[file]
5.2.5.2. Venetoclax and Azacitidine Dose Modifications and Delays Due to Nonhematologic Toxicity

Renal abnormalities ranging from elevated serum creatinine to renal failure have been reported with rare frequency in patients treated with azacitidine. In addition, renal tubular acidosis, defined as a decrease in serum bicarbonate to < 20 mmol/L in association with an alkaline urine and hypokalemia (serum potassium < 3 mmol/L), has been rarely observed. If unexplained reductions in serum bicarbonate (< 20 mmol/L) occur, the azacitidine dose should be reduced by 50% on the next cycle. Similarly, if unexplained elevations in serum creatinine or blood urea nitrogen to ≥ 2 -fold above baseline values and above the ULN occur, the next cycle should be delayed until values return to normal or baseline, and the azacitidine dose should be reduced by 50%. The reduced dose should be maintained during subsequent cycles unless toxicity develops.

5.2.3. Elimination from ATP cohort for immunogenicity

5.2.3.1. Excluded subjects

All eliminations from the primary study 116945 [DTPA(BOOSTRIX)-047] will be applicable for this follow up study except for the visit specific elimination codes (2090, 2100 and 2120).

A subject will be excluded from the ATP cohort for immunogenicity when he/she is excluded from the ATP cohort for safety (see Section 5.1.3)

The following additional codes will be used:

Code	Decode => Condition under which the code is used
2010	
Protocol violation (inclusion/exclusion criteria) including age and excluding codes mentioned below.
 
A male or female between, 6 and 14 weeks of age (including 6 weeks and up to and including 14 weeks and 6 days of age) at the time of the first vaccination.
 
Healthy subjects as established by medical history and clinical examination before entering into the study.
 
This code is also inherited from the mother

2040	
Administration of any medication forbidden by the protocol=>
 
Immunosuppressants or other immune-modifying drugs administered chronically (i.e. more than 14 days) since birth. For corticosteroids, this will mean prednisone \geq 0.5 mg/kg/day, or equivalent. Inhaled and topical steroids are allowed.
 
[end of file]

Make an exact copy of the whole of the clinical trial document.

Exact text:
5.2.5.2. Venetoclax and Azacitidine Dose Modifications and Delays Due to Nonhematologic Toxicity

Renal abnormalities ranging from elevated serum creatinine to renal failure have been reported with rare frequency in patients treated with azacitidine. In addition, renal tubular acidosis, defined as a decrease in serum bicarbonate to < 20 mmol/L in association with an alkaline urine and hypokalemia (serum potassium < 3 mmol/L), has been rarely observed. If unexplained reductions in serum bicarbonate (< 20 mmol/L) occur, the azacitidine dose should be reduced by 50% on the next cycle. Similarly, if unexplained elevations in serum creatinine or blood urea nitrogen to ≥ 2 -fold above baseline values and above the ULN occur, the next cycle should be delayed until values return to normal or baseline, and the azacitidine dose should be reduced by 50%. The reduced dose should be maintained during subsequent cycles unless toxicity develops.

5.2.3. Elimination from ATP cohort for immunogenicity

5.2.3.1. Excluded subjects

All eliminations from the primary study 116945 [DTPA(BOOSTRIX)-047] will be applicable for this follow up study except for the visit specific elimination codes (2090, 2100 and 2120).

A subject will be excluded from the ATP cohort for immunogenicity when he/she is excluded from the ATP cohort for safety (see Section 5.1.3)

The following additional codes will be used:

Code	Decode => Condition under which the code is used
2010	
Protocol violation (inclusion/exclusion criteria) including age and excluding codes mentioned below.
 
A male or female between, 6 and 14 weeks of age (including 6 weeks and up to and including 14 weeks and 6 days of age) at the time of the first vaccination.
 
Healthy subjects as established by medical history and clinical examination before entering into the study.
 
This code is also inherited from the mother

2040	
Administration of any medication forbidden by the protocol=>
 
Immunosuppressants or other immune-modifying drugs administered chronically (i.e. more than 14 days) since birth. For corticosteroids, this will mean prednisone \geq 0.5 mg/kg/day, or equivalent. Inhaled and topical steroids are allowed.
 